I was SO close; so, so close to being able to share my completed NICU series quilts today. But, with Hurricane Matthew ushering in clouds and near-constant rain in mid state South Carolina, I'll have no chance to photograph my series today or even tomorrow. Of course, I'm lucky that clouds, rain and some wind are all that's forecasted in my area. I'm sure I can speak for many of you when I say that our thoughts are with those whose home and livelihoods are threatened. Please stay stafe.
Happily, this drippy morning won't stop me from photographing and sharing some fabric candy with you today! Would you like to see what's been motivating me whilst I finish these seven baby quilts?
Oh, just this stack of breathtaking gorgeousness!
"What is it!?!?" you exclaim. It's Anna Maria Horner, doing her magic again. You see, several years ago I made the mistake of not buying her first yarn dyed collection, Loominous. I was scared off by reports that Loominous had a different hand than quilting cotton. Would it fray too much, unravel too easily for the making of durable quilts?
Just recently I bought one piece from Loominous, Big Love in Candy. When that fabric arrived, I was enchanted by its smooth weave and luxurious drape. I even used it right away in Cranberry Tart. Big Love didn't seem to have fraying issues, like linen would for instance. It was altogether a pleasure to cut and sew, reminding more of shot cottons, but without the wrinkling issues. So, when I heard that Horner was releasing a follow-up yarn dyed collection, Loominous II, I immediately reached out to Freespirit to request some samples for a Loominous project.
You can view both Loominous collections here at Freespirit's website. Prepurchase Loominous II fabrics, which are expected in October, from Fabricworm. But none of those photos do the fabrics justice. And, indeed, maybe no photos can as these fabrics are tactile experiences, but I'll try...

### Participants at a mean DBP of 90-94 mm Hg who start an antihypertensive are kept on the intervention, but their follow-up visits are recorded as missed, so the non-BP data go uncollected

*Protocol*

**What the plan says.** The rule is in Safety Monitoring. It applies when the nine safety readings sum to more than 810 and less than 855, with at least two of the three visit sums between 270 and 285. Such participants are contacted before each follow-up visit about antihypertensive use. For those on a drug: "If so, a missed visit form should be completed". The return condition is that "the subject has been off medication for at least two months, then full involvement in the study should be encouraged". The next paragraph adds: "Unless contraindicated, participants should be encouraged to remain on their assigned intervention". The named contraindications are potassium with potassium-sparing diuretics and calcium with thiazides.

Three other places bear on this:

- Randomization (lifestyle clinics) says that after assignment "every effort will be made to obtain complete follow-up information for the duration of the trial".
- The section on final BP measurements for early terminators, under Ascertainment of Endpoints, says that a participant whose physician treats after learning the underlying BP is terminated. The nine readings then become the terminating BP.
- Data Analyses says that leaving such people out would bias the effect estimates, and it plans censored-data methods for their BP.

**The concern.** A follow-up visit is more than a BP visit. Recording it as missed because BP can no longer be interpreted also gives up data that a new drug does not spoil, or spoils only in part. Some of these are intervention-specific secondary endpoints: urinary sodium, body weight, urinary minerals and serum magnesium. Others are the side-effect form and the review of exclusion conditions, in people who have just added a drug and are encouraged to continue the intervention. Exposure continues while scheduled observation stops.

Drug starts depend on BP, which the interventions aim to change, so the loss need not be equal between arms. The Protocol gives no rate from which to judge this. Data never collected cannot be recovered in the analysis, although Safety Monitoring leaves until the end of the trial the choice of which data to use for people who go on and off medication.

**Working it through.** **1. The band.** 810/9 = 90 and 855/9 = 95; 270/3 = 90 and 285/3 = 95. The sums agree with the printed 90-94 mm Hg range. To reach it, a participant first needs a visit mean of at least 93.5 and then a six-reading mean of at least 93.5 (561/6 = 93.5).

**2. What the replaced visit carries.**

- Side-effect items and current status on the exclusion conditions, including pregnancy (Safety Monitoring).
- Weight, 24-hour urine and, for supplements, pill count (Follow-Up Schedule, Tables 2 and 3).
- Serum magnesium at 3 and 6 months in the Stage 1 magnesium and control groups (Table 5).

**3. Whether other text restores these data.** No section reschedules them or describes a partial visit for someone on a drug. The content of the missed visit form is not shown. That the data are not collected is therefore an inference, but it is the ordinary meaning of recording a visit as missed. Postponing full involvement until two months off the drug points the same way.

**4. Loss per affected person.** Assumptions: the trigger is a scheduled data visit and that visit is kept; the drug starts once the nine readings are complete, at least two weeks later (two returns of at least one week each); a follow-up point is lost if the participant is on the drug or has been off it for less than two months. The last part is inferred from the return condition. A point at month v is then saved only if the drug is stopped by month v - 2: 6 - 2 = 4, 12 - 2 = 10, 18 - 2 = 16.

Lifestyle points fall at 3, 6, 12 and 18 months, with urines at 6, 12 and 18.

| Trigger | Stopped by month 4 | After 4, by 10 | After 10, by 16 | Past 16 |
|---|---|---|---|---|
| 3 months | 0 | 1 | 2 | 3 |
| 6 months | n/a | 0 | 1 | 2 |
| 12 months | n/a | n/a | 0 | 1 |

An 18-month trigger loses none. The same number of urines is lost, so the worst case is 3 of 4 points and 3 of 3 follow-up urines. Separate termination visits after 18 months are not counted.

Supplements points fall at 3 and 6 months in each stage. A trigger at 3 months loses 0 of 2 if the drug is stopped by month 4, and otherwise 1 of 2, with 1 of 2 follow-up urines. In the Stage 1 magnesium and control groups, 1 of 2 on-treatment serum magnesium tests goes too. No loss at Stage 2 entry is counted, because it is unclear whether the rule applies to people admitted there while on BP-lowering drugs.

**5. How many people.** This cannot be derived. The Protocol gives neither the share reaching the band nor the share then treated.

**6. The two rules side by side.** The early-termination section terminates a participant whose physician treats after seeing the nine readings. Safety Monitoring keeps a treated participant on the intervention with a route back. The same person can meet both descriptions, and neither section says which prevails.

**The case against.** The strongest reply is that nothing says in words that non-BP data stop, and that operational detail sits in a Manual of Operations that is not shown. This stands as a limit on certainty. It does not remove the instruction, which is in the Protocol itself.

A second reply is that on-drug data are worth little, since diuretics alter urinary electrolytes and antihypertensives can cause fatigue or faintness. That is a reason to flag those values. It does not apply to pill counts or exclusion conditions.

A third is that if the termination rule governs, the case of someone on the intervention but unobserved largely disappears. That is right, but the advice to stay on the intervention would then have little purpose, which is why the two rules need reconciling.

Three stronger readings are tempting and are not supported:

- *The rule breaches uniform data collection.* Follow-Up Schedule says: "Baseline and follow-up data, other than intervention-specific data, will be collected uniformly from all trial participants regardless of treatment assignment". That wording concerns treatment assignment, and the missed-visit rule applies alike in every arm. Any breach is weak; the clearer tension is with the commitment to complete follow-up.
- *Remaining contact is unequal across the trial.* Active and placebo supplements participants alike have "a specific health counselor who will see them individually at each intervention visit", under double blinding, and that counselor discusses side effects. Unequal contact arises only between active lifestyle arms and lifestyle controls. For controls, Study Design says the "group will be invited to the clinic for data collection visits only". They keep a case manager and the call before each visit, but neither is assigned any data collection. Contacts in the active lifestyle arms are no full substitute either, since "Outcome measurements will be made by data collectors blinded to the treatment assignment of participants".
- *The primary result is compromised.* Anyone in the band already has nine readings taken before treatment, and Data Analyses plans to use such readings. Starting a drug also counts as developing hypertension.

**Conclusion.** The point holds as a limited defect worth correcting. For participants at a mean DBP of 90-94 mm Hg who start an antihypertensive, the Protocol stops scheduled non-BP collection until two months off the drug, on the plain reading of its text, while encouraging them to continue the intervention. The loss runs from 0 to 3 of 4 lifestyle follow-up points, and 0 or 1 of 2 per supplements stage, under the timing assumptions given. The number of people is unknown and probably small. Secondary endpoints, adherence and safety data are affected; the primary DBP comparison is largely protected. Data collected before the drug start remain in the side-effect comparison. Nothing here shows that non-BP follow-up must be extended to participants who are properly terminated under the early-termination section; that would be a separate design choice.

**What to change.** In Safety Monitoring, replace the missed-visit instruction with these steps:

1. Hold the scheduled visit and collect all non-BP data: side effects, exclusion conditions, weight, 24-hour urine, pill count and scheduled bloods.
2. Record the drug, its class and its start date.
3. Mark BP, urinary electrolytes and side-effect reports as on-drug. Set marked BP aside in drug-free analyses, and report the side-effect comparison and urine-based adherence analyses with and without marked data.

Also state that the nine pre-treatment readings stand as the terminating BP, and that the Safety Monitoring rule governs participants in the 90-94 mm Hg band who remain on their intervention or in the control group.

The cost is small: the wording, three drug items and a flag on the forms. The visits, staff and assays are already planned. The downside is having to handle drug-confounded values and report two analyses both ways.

First, Loominous II includes some plaid-like weaves similar to the popular Big Love of the original Loominous. All of these fabrics are incredibly smooth with a lovely drape and slightly lighter weight, similar to shot cottons. I adore the way she has designed some colors to seem to bleed into their neighbors due to the unusual weave.
Other Loominous II fabrics are richly textured. These two at front have occasional raised ribbon-like stripes, while the two at the back have all-over stripes in a thicker thread that creates an effect very much like a solid line of hand quilting.
And these - so entirely surprising and charming! They're sprinkled with squares woven into the fabric so that their frayed edges are exposed at the fabric's surface. This design, called Treasure, is probably my favorite.
I'm also enamored of the dark, sultry hues Anna Maria has mixed in with lighter, cheerful shades. These are perfectly suited to the quilt I have in mind, which is all angles and drama. Of all the Loominous II fabrics, the chemistry prints (above, at left) seem to have a slightly heavier weight. Not so heavy that I fear using them with the others, but very well suited to cool-weather shirts and dresses, I imagine.
As soon as I finish sewing the binding on my NICU quilts, I'll be plotting my first cuts into these lovelies. Yes, they present some challenges for quilting, but I believe a lot can be accomplished by using a smaller-than-normal stitch length and true (not scant) seam allowances. Some of the prints have weaves that would be easy to snag, so I'm making a throw quilt that would be lovely to show off on a sofa or in a guest room.
Because I won't make the mistake of missing Loominous again! It's really something special.